The San Bruno Natural Gas Disaster and its implications for Hyattsville, MD
THE SAN BRUNO EXPLOSION: LESSONS FOR HYATTSVILLE AND MANY OTHER PLACES
San Bruno, California, San Francisco Suburb: Dinner time, Thursday, September 9, a massive explosion; the ensuing fire rips through this residential neighborhood. Residents flee for their lives – not everyone makes it out. Firefighters battle the enormous blaze into the morning. According to press reports, seven dead and least 52 people injured and dozens of homes were destroyed or damaged. The pipeline is owned and operated by Pacific Gas & Electric Co. (PG&E). The explosion occurred less than a mile from the San Francisco International Airport. Several sources: Click: A and B
What happened? Something ignited a leak of natural gas from an underground transmission line that something had ruptured. The somethings are under investigation by the California Public Utilities Commission and the National Transportation Safety Board.
A comparison of before and after aerial photos show the massive level of devastation caused by the gas explosion and fire in San Bruno (See below and click on photos to enlarge).
Vulnerability: Transmission lines ship natural gas from source locations to the distribution networks which deliver the gas to homes. Because these pipes carry lots of gas under high pressure, ruptures or cracks caused by fatigue and corrosion can release lots of gas.
Unfortunately, many high pressure lines run through populated areas. The 30-inch transmission line which exploded in San Bruno, installed in 1956, was made of steel. Old steel is very risky. It’s rigid – not flexible and cracks – and is also corrodible.
In addition PG&E was not able to inspect the line using the most reliable “smart pig technology” – robots that tunnel through the pipes and detect corrosion and cracks.To make matters worse, PG&E was exceeding its own maximum pressure limits in the line – this according to federal investigators.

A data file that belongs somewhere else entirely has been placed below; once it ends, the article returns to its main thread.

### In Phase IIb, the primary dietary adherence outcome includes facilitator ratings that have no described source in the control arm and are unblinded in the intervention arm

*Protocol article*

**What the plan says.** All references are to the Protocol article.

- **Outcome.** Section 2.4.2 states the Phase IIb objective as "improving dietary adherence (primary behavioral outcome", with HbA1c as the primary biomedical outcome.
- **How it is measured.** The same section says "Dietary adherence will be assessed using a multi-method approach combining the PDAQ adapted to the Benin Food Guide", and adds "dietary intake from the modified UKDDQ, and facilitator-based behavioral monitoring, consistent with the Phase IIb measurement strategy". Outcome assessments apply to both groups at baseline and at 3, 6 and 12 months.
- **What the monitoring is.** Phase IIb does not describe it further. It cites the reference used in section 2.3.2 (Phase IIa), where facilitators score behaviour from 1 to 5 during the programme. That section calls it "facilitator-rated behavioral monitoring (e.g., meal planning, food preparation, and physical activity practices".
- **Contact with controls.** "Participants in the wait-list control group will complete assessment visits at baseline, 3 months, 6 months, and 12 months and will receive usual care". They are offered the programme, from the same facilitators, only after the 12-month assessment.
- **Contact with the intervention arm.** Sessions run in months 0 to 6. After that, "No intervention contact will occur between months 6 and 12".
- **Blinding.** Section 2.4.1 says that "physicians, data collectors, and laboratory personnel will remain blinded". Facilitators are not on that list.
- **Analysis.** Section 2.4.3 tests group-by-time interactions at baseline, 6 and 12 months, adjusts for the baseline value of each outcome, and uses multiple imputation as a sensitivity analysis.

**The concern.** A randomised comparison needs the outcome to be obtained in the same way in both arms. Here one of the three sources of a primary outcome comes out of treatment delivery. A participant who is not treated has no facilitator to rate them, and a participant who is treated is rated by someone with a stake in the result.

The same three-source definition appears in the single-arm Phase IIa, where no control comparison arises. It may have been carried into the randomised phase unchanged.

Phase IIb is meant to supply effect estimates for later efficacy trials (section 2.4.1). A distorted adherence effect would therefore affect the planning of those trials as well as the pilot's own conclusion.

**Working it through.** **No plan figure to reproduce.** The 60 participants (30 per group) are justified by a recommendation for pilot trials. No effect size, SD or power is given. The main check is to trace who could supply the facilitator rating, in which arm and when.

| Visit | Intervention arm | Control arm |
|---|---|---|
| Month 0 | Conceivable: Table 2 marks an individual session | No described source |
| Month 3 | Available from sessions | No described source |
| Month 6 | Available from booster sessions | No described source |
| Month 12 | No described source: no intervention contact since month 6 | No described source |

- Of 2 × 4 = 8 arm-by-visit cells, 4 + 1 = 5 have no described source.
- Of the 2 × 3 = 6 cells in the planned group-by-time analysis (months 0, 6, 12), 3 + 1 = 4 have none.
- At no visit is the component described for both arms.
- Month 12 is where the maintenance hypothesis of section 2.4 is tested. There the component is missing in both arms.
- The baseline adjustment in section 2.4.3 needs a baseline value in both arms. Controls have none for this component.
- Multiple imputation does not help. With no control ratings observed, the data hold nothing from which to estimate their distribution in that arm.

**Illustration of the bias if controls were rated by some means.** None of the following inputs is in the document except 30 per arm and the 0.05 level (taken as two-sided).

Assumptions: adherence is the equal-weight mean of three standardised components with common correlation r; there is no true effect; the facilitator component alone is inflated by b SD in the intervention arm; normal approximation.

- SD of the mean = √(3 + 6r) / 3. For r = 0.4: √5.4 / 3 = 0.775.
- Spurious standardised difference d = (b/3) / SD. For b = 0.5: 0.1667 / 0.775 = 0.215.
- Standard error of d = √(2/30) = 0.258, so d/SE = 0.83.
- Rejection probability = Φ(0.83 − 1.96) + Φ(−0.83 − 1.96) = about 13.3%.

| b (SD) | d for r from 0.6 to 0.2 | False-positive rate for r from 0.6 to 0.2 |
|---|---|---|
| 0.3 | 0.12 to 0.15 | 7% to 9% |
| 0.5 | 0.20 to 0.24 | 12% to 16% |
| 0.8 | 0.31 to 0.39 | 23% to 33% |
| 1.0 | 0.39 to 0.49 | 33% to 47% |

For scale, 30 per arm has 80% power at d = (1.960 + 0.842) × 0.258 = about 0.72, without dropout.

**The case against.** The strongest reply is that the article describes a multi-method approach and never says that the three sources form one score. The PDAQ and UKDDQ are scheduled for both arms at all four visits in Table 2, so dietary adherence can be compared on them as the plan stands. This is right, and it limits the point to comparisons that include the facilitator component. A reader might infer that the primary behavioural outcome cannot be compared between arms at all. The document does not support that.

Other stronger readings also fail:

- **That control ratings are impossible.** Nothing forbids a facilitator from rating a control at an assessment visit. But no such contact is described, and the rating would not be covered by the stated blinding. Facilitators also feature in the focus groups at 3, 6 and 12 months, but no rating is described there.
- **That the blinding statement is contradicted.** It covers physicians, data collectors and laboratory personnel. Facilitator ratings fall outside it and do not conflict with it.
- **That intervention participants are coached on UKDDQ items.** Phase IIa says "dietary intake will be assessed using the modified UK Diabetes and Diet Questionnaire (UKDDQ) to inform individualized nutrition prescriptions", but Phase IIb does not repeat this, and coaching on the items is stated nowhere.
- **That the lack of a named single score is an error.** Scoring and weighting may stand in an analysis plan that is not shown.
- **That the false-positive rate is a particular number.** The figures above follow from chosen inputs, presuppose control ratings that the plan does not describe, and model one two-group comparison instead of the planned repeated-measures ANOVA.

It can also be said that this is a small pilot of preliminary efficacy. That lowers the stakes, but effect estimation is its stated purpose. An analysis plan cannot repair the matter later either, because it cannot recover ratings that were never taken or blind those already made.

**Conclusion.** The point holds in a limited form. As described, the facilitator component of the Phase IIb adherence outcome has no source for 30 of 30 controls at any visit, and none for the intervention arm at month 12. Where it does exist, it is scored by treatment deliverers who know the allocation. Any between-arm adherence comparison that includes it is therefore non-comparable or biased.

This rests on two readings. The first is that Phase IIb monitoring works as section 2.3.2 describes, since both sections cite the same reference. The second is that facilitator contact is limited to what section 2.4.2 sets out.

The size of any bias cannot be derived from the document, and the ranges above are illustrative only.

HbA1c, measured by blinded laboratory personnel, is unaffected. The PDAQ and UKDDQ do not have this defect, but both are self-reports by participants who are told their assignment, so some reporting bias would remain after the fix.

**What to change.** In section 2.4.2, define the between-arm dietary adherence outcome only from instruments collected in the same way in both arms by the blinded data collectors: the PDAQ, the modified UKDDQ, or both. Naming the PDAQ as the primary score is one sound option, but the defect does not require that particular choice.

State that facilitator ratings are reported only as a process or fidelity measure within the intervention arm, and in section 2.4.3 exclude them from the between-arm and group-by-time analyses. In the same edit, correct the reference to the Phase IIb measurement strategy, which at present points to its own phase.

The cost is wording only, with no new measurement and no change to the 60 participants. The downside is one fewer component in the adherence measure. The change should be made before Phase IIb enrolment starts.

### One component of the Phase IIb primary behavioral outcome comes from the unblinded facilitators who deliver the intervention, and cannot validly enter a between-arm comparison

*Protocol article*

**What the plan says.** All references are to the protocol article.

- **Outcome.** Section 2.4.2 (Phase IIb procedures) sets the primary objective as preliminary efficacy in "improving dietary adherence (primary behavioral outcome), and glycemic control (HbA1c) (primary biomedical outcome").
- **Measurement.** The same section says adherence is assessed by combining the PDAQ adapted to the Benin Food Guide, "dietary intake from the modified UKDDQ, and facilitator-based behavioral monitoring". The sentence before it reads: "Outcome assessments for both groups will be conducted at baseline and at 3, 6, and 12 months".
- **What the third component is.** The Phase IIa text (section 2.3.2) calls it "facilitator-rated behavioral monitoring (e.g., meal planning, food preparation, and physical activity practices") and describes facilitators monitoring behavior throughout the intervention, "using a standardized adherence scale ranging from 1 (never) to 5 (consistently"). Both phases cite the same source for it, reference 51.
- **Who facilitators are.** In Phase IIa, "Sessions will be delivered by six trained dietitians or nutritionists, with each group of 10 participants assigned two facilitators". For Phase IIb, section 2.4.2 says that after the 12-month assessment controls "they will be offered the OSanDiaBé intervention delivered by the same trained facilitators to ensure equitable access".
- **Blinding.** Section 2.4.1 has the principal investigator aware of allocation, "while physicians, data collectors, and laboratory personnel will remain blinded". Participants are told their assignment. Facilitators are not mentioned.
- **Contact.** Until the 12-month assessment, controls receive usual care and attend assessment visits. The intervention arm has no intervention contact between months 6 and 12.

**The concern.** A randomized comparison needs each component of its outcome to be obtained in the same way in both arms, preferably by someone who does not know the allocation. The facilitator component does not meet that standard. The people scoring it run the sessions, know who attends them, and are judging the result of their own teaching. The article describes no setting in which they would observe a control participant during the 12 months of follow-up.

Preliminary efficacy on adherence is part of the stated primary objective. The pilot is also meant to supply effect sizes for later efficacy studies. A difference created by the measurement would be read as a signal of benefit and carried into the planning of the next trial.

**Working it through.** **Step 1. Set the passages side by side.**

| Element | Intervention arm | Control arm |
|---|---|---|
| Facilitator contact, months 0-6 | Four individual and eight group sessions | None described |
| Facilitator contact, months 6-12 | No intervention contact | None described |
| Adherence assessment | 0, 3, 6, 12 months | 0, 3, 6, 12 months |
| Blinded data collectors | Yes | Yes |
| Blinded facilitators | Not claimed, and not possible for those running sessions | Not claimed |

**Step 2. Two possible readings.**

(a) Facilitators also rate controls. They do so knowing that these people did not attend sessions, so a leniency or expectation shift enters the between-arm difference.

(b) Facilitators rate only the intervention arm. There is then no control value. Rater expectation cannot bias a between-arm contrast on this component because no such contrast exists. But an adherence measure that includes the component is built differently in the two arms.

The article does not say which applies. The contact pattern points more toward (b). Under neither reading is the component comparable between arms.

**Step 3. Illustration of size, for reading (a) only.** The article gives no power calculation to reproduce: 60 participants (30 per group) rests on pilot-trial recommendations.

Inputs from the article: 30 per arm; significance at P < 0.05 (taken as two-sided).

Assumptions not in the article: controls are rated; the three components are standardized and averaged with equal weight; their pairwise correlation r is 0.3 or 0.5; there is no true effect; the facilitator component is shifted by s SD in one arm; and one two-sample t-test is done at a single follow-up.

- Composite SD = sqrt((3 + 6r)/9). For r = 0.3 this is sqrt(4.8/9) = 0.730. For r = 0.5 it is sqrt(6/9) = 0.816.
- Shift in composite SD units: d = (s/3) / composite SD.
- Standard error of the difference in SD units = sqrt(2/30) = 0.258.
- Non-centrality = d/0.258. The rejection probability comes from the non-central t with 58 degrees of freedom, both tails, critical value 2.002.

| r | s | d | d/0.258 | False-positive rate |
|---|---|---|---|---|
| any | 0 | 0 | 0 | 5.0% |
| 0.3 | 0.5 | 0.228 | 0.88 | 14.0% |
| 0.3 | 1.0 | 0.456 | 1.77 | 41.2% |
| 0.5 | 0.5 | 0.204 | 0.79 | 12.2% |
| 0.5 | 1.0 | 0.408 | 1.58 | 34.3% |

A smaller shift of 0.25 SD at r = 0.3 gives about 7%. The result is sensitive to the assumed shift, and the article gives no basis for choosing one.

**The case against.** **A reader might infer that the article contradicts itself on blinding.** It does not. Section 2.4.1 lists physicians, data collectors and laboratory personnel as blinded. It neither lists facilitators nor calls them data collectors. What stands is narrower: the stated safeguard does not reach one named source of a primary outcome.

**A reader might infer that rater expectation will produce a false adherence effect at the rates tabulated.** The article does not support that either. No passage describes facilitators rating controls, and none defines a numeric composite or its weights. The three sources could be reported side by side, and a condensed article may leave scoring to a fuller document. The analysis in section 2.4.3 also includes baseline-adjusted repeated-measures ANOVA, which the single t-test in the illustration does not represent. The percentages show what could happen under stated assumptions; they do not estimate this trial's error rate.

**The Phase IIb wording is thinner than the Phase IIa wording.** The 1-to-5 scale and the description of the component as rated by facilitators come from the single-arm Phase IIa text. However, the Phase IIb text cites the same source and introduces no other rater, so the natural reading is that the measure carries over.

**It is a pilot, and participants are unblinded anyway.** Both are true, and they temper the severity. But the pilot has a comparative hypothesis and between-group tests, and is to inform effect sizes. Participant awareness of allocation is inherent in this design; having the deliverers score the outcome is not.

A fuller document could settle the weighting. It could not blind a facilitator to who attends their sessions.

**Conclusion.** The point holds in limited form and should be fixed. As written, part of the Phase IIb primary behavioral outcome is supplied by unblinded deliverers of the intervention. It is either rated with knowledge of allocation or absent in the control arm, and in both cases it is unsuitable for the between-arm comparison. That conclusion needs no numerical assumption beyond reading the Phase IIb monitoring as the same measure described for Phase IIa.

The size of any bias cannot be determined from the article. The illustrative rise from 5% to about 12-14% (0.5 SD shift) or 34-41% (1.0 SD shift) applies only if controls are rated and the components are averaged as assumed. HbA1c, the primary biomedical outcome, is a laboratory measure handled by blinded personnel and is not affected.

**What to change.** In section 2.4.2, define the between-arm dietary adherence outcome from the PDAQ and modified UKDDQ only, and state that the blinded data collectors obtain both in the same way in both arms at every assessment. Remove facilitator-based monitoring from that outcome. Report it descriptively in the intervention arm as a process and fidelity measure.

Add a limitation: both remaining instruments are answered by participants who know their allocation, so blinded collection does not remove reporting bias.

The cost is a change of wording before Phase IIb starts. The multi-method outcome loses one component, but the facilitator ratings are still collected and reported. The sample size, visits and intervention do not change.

Could it happen where you live? In the aftermath of the San Bruno disaster, communities and local governments around the country are expressing concerns about the location and safety of high pressure gas transmission lines in their own neighborhoods. The concerns are real. The graph (link) shows that some 60 percent of the natural gas transmission line mileage in the U.S. is at least 40 years old – i.e. subject to deterioration. Many run through populated areas. The total mileage is nearly 300,000 miles. Accidents also occur in the distribution lines that deliver gas from the transmission lines directly to homes. Click graph to enlarge.
The LNG Proposal: In recent years, the Chillum community and local jurisdictions have been fighting WGC’s proposal to install a large Natural Gas (LNG) production and storage facility at its Chillum Road facility.
Maryland PSC: Step up to the Plate: Ekos-squared urges the Maryland Public Service Commission (PSC) to drop any further consideration of the LNG proposal for the Chillum neighborhood and instead focus on determining the safety of the current facility and transmission lines. Residents report that the transmission line may be 80 years old. They also told us that the frequently smell gas in the neighborhood. The San Bruno disaster should give the Maryland PSC and elected officials the impetus it needs to carry out a full investigation of transmission lines in populated areas including the Chillum Road area of Hyattsville. Then it must order Washington Gas to take all necessary measures and precautions to prevent an explosion with disastrous consequences.
PSC and Washington Gas should provide the community answers to many questions; here is a preliminary list.
- What are the current uses of WGC’s Chillum Road facility? What risks are associated with these uses and what precautions are in place. How old are the key items of equipment at the facility. When is the last inspection that PSC conducted there?
- How many transmission lines operate in the Chillum Road area? How old are these pipes? Diameters? Of what material(s) are the pipes made? At what pressures do they operate? Have any of the older lines been replaced?
- How often are the active transmission lines inspected by MD PSC? What problems, violations, and/or citations have the Commission issued to WGC? Have any fines been assessed? What corrective actions have been taken? Do any issues remain unresolved?
- Has the PSC made an independent assessment of the condition of the transmission lines (and distribution lines) in the area? Has it attempted to establish whether there have been problems with cracks, holes, corrosion or leaks in the pipes? Has WGC used current “smart pig technology” to determine the condition of the transmission lines? If not, why not?
- How many inspectors does the PSC to examine Maryland gas transmission lines? How many miles of pipeline?
We urge PSC and local elected officials to initiate an investigation needed to and other vital questions; the process and results should be fully accessible to the public.
We invite your comments